“It’s this really profound moment where they have to actively choose to become members of this society here in America. They pledge their loyalty to this country and they become American citizens,” said Kara Fink, Idaho Office for Refugees outreach and partnership manager. “It’s really bittersweet, because it’s hard that they are giving up the nationality that they have grown up with and that was their home, but it really shows how dedicated they are to being Americans and being part of their new home here.”
- Harrison Berry
“There was a woman who was due to have her baby and she went into labor in Grove Plaza before her citizenship ceremony and they were able to swear her in before taking her off to the hospital behind the stage, because it was that important to her to become a new citizen and to become an American,” Fink said.
Immigration advocates say President Donald Trump’s refugee policies, which have cut refugee admission into the U.S. to the lowest point in recent memory, make it increasingly difficult for people to find refuge in the United States. In addition, Fink said there's been an increase in fear and misinformation regarding refugees.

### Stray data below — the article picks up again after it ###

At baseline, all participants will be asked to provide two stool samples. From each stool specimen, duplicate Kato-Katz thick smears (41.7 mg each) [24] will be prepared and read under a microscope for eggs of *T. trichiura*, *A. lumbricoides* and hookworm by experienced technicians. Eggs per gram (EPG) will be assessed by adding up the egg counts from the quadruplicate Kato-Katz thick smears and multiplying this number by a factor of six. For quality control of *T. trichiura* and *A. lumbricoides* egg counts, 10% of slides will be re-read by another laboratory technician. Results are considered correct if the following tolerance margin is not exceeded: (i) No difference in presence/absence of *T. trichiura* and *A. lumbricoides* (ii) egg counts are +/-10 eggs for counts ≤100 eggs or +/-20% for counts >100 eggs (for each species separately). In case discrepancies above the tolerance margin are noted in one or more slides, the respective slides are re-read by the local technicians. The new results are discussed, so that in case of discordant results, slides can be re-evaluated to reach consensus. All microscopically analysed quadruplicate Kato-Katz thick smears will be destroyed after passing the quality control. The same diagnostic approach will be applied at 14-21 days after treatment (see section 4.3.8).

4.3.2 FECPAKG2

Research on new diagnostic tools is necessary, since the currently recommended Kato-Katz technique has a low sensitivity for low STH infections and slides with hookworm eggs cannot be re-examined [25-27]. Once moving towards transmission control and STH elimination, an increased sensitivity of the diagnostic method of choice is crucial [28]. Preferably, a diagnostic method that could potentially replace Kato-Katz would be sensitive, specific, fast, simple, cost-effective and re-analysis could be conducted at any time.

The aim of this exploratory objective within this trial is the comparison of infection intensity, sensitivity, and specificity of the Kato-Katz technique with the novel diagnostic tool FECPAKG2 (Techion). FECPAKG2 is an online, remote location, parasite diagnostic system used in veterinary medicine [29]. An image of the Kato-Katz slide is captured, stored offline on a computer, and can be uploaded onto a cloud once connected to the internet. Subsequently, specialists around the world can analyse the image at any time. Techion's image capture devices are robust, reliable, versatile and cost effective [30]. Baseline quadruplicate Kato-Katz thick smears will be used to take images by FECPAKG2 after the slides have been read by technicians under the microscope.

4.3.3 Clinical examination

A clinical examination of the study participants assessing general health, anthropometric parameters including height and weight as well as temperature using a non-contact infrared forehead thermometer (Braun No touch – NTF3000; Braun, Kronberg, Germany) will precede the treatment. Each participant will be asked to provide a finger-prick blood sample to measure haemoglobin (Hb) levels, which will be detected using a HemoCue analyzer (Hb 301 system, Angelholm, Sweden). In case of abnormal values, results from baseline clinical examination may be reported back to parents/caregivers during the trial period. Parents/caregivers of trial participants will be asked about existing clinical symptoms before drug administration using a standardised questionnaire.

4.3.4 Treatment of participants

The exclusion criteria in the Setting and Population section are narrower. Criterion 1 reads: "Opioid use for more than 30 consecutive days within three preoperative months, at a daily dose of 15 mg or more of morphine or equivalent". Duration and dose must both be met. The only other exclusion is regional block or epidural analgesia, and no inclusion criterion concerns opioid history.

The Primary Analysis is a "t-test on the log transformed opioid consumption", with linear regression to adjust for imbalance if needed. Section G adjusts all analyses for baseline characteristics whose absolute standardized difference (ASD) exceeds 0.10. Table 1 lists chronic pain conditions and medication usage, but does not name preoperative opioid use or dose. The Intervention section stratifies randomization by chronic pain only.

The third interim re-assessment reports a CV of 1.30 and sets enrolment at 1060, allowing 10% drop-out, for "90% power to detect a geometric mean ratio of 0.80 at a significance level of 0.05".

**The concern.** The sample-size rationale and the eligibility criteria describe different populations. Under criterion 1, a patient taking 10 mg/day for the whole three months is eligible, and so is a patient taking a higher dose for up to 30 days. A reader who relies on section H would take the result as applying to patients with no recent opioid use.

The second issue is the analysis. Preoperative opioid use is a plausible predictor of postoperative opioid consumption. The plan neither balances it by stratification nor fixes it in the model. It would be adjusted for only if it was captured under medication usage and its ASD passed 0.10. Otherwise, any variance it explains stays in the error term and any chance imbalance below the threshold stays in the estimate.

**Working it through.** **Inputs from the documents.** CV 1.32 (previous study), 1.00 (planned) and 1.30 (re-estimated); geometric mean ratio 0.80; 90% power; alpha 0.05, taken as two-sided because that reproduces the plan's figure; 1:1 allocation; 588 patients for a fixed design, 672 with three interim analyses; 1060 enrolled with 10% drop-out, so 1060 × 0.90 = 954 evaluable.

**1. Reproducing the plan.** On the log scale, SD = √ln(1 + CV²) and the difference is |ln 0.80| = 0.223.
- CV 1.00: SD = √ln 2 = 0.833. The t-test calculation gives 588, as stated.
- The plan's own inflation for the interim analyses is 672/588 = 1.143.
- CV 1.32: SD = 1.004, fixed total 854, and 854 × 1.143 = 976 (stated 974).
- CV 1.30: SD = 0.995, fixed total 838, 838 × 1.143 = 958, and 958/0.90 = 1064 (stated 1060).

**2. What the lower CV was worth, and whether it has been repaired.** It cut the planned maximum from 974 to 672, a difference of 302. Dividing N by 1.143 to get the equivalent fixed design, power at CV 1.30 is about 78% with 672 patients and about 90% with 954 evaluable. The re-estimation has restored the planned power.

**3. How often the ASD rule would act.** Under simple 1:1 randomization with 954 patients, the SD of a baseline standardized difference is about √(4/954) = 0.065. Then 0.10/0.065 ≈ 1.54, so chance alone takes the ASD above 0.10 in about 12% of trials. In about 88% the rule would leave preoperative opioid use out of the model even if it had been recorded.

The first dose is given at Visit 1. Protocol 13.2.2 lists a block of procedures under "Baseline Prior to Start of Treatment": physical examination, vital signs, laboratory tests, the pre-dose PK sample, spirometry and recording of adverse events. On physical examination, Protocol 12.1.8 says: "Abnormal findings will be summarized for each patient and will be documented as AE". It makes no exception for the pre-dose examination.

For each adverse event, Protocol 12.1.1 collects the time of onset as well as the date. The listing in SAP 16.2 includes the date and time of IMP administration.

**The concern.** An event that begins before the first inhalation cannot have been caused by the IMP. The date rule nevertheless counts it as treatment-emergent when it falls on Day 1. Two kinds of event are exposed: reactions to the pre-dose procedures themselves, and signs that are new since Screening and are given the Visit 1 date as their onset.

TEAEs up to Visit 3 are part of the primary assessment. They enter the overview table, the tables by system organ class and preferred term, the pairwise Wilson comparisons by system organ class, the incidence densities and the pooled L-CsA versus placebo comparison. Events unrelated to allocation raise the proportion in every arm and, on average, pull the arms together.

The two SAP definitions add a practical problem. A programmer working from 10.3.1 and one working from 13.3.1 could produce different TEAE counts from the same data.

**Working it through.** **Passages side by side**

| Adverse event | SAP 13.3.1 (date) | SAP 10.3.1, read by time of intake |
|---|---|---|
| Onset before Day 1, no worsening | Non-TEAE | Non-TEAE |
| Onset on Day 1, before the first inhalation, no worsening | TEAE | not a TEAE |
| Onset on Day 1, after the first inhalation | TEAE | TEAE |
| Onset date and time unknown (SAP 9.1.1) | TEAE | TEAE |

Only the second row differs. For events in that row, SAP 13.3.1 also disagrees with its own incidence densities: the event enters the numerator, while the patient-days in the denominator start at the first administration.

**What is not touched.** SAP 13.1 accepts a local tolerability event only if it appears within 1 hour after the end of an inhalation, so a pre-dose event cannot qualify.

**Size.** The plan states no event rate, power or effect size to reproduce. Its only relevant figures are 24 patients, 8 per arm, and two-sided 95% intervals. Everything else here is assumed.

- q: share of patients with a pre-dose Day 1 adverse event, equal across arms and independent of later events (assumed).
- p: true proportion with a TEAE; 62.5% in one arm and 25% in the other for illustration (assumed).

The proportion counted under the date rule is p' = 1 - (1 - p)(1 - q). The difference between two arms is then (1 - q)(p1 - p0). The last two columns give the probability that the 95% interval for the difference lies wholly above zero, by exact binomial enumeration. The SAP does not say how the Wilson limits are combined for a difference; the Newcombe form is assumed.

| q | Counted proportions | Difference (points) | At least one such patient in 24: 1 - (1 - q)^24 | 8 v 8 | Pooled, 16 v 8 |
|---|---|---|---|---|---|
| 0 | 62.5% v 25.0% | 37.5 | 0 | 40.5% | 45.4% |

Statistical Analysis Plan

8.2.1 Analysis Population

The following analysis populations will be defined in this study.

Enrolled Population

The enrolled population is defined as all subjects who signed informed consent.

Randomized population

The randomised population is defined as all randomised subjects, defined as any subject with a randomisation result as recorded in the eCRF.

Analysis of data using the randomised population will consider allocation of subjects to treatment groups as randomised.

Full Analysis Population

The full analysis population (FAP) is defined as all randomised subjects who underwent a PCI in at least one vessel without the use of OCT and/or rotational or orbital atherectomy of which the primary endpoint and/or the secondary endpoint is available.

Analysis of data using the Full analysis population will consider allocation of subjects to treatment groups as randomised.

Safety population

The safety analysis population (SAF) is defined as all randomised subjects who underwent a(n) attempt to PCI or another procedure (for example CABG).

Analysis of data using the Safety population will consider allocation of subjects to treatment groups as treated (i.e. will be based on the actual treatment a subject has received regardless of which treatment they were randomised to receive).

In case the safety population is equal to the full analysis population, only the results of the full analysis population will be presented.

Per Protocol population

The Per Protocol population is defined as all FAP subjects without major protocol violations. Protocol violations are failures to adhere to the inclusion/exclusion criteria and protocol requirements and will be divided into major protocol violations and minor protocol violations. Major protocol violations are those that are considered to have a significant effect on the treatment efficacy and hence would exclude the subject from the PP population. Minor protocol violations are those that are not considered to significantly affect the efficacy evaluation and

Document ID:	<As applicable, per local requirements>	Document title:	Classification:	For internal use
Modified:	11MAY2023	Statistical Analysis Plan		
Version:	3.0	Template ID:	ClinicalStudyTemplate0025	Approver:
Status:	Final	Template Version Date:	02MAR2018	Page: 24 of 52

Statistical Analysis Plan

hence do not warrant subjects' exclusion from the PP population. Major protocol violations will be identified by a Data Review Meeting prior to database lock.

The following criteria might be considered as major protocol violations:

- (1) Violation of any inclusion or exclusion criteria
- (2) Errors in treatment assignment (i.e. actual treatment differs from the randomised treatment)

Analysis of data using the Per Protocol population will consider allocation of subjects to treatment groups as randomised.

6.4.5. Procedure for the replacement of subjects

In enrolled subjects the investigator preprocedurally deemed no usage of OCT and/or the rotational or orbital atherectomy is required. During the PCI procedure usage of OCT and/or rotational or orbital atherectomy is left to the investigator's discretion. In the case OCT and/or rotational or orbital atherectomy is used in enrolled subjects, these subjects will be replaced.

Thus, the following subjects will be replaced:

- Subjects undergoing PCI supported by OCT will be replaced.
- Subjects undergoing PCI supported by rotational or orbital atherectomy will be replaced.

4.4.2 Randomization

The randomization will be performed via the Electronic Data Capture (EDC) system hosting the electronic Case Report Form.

“World Refugee Day and events like this are opportunities to learn about our newest neighbors and to learn about the plight of refugees worldwide, and then also honor their journey and honor the many beautiful talents and things they are bringing with them here to Boise,” Fink said. “It’s even more important than ever that we break down those stereotypes and meet people as they are.”
- Harrison Berry
Additionally, there will be a soccer friendly at Ann Morrison Park from 12:30 p.m. to 6 p.m. with four teams of refugees competing. A free youth soccer clinic will kick off the festivities at 1 p.m., lead by guest coaches from the Boise State women’s soccer team.
“I just think this year it’s more important than ever that we go out and meet these folks,” Fink said.